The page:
...and something I think modern western civilization is forgetting; I think all the problems that are coming to light in our society are due to a generation not knowing what love is. All the problems? At what point did we know?

Indeed I think all the world problems throughout all the ages is due to a deep and massive lack of love. Are we conflating "love" and "empathy"? (Please do not respond with Star Wars quotes here. I'll have to fly to England and toilet paper your home if you do).

Many people today are lonely, unhappy and broken. Wow, this thread is quickly turning into a buzz-killer.

I think it is because they are not loved; I’m not even writing about romantic love, I’m writing about friendship love. I think being lonely isn’t a sign that you need a partner, more that you don’t feel loved by friends. Tragically, I think those who offer unconditional love can be viewed with suspicion, having been hurt and used many times people can cynically assess others. It is a very difficult business finding out who are true friends. No doubt that there are a lot of dysfunctional relationships (non-specific usage here) and that this has a huge impact on how people percieve themselves, others, and their interactions.

I would suggest that true friends, will always do what they can to come through for you; they will do all they can in their power to help and love you. They will be there for you in the bad times to listen and love and there for you in the good times to have a laugh. I think I can agree with this for the most part.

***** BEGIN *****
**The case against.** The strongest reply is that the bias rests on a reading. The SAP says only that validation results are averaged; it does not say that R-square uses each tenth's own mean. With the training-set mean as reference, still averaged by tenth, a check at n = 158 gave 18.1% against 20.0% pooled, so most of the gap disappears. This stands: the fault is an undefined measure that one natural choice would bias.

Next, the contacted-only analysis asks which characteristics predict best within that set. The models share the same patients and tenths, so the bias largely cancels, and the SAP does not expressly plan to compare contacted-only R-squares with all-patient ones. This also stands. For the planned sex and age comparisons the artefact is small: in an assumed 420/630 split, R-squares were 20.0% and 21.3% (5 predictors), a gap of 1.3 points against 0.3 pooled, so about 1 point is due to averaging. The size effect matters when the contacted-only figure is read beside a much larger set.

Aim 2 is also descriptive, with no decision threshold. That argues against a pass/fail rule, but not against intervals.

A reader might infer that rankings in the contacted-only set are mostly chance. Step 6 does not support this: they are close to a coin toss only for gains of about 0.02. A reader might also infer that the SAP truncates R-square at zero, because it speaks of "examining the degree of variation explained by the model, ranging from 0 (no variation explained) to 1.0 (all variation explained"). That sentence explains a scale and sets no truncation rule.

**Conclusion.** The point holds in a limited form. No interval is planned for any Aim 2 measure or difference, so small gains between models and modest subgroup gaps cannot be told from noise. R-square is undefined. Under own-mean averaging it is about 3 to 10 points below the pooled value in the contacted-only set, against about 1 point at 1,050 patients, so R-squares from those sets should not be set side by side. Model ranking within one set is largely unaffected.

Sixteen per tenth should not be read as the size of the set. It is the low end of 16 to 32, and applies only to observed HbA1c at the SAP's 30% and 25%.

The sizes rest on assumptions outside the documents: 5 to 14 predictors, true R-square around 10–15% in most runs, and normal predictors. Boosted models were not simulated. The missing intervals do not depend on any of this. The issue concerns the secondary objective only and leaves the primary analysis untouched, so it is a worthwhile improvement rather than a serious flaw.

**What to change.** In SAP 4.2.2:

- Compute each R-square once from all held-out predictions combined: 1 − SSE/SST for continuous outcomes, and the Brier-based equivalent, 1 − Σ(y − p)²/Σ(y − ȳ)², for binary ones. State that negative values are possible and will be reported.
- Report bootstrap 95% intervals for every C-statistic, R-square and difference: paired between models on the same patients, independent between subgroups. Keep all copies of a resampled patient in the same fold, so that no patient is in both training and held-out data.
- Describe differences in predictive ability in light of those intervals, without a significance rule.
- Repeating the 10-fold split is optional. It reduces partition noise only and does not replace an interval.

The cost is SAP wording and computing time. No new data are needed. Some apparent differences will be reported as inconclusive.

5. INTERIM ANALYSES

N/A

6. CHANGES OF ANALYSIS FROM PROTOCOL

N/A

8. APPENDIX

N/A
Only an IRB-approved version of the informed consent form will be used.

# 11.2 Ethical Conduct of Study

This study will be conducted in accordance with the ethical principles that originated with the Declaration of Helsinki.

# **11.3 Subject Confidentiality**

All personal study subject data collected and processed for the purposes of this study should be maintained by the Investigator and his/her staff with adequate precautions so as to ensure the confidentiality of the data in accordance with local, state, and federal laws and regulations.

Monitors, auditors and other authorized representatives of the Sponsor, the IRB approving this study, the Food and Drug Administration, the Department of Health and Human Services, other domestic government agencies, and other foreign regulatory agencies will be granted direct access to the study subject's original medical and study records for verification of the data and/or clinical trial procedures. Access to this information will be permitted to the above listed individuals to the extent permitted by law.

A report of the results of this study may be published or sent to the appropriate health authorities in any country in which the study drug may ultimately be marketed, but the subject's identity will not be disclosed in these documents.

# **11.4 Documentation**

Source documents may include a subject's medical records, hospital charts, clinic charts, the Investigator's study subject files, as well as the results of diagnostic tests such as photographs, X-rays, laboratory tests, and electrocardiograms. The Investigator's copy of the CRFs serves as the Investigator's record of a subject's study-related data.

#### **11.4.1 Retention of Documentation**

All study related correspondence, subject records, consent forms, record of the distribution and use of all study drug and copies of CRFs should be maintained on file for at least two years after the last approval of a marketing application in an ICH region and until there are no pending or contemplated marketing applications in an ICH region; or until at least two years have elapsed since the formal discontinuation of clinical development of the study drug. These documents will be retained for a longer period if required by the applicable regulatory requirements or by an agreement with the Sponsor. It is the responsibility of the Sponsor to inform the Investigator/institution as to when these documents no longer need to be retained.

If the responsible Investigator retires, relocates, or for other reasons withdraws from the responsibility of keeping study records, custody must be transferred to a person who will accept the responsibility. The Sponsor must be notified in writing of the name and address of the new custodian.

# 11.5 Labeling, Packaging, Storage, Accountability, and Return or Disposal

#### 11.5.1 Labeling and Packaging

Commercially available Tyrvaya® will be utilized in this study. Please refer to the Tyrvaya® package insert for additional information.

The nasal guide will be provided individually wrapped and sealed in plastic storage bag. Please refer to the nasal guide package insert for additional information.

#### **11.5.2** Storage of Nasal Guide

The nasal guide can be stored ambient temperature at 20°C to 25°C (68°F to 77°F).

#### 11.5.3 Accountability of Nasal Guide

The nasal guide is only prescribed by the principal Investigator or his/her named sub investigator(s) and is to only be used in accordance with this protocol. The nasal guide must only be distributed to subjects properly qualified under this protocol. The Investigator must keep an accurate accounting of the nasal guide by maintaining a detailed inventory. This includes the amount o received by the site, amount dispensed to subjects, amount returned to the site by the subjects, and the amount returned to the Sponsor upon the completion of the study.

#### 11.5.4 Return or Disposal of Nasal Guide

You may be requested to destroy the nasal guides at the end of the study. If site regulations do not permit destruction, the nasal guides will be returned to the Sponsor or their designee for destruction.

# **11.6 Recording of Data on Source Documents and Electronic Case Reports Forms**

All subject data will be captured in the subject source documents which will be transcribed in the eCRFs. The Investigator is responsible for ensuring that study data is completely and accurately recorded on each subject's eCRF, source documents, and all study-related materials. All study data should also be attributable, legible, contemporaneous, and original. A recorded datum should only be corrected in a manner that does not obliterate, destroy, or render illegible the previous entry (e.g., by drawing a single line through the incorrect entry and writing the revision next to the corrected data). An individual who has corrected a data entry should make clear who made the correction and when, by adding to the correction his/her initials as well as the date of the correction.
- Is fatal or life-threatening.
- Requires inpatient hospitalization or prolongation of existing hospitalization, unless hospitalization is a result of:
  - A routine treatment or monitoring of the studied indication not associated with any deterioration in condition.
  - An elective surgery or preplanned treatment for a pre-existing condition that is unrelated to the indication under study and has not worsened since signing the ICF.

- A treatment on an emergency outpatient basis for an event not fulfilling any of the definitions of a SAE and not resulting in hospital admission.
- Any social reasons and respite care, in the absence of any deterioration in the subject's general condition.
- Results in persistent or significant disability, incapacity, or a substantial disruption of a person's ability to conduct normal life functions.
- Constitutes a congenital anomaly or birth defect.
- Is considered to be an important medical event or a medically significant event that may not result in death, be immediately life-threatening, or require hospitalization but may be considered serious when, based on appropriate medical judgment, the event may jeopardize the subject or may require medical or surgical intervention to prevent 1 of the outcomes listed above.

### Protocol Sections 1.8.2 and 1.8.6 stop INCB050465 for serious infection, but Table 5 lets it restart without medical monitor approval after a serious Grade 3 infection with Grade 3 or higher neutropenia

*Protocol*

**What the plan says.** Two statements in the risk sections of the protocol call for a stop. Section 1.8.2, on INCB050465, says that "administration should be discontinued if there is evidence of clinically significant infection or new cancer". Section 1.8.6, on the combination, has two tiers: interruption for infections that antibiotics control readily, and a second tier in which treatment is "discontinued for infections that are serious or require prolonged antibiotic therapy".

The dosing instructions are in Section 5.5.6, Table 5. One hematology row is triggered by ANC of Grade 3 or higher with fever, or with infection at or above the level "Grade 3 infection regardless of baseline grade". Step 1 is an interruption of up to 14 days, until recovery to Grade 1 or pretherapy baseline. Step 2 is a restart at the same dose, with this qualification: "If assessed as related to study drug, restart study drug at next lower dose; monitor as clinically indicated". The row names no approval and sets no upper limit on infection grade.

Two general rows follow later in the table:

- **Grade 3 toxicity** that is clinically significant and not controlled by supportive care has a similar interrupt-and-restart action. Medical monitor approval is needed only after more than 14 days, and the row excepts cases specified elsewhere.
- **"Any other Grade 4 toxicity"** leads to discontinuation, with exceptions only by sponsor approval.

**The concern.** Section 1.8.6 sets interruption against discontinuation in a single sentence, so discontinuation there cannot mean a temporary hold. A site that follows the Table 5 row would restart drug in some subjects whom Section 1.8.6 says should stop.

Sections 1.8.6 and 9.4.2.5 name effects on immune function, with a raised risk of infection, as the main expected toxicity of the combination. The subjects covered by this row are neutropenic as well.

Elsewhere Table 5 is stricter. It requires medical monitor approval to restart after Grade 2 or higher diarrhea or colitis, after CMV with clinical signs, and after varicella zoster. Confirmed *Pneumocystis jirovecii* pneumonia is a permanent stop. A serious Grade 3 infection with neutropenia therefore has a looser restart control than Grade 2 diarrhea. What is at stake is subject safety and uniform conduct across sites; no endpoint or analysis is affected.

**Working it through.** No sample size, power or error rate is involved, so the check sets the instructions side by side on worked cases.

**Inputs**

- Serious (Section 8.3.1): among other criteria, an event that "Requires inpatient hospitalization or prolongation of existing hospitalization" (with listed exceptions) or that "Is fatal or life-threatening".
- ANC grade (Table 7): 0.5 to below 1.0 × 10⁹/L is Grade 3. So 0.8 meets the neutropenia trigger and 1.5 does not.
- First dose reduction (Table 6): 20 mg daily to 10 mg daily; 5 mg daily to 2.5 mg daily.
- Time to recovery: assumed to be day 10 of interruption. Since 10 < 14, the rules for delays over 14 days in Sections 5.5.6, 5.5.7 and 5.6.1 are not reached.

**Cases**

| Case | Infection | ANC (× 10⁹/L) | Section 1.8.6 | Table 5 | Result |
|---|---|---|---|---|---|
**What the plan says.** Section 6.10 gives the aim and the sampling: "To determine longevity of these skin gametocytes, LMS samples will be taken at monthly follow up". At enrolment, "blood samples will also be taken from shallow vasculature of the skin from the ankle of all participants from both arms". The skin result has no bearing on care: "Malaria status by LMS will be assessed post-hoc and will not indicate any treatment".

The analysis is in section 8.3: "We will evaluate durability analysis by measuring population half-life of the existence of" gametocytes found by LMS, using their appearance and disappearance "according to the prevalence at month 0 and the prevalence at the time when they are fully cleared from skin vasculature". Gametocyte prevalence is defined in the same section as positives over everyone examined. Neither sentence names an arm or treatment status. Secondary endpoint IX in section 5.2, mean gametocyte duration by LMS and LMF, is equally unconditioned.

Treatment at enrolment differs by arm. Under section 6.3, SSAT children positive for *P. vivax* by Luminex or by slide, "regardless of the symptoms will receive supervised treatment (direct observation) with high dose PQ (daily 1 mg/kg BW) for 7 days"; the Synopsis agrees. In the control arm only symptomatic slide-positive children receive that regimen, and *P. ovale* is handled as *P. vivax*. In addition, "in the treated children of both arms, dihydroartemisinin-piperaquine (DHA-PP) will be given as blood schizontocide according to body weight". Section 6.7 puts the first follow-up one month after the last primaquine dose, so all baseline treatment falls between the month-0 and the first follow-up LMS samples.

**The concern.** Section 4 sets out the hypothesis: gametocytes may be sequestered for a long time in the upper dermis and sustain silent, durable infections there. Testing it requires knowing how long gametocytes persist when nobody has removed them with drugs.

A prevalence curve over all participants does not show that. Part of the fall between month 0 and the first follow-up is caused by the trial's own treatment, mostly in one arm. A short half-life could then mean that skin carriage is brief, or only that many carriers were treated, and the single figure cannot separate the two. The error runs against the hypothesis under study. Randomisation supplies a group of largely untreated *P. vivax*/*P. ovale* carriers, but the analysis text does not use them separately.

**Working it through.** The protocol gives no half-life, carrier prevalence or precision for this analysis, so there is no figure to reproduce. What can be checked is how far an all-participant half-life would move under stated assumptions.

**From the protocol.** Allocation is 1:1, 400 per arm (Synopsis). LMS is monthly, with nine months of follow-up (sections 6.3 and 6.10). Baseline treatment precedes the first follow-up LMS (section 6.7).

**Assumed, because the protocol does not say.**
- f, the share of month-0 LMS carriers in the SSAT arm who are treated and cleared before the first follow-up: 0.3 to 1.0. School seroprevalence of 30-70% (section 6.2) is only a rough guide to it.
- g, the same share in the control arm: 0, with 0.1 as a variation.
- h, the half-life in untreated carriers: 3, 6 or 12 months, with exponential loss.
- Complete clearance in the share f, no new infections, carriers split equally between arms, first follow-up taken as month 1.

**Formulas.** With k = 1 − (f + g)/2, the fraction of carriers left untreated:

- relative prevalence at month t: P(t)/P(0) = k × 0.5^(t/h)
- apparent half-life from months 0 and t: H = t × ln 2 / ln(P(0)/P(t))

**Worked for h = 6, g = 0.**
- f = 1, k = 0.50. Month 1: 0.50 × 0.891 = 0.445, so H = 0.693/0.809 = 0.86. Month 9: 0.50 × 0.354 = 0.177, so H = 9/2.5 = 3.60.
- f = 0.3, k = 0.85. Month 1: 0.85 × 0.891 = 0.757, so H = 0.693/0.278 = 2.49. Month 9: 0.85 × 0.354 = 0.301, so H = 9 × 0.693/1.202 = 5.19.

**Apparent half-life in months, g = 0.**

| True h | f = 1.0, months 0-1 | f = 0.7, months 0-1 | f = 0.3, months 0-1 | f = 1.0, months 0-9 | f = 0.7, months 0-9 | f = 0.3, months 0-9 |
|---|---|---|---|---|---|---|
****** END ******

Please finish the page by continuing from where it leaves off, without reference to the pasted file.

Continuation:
So what is love? I shall use a few definitions and thoughts from those far more learned, wise and loving than I. “Love is patient; love is kind and envies no one. Love is never boastful, nor conceited, nor rude; never selfish, not quick to take offense. There is nothing love cannot face; there is no limit to its faith,
its hope, and endurance. In a word, there are three things that last forever: faith, hope, and love; but the greatest of them all is love.”* That's nice (but also subjective).

The famous writer C.S. Lewis defined love in two ways; "Love may forgive all infirmities and love still in spite of them: but Love cannot cease to will their removal." And "Love is not affectionate feeling, but a steady wish for the loved person's ultimate good as far as it can be obtained."Jesus (‘That’ dude from the Bible) said; “Greater love has no one than this, that he lay down his life for his friends.” Finally; from the wonderful poet Rabindranath Tagore “Love does not claim possession, but gives freedom.” This is also very nice (and still subjective).

I really like the above definitions of what love is, I think what many think love is has now become a shadow of its former glory, twisted and feeble compared to what it should be. Let me give you an example of what I mean… Back to the buzz-killing. You aren't bi-polar, are you? :D

The most easy thing to do this with is romantic love, I shall use two films too differentiate between what I think romantic love is, and what many people today think love is. My good and loving friends Toby and Alex introduced me to the film Stardust; I really like this film and would recommend it, if you haven’t seen it (despite some rather lovey-dovey moments) and think it makes some great points about love. Consider this conversation between the two main protagonists;

<snip> Okay, I have to stop here and point out that using movies, poems, books, stories, etc to try to define "love" really muddies things. We aren't talking about reality when we go there; we're talking about someone's contrived viewpoint about how they think things ought to be (i.e. their romantic notions).

Case in point: Robin Williams' monologue in Good Will Hunting

So if I asked you about art, you'd probably give me the skinny on every art book ever written. Michelangelo, you know a lot about him. Life's work, political aspirations, him and the pope, sexual orientations, the whole works, right? But I'll bet you can't tell me what it smells like in the Sistine Chapel. You've never actually stood there and looked up at that beautiful ceiling; seen that.

If I ask you about women, you'd probably give me a syllabus about your personal favorites. You may have even been laid a few times. But you can't tell me what it feels like to wake up next to a woman and feel truly happy.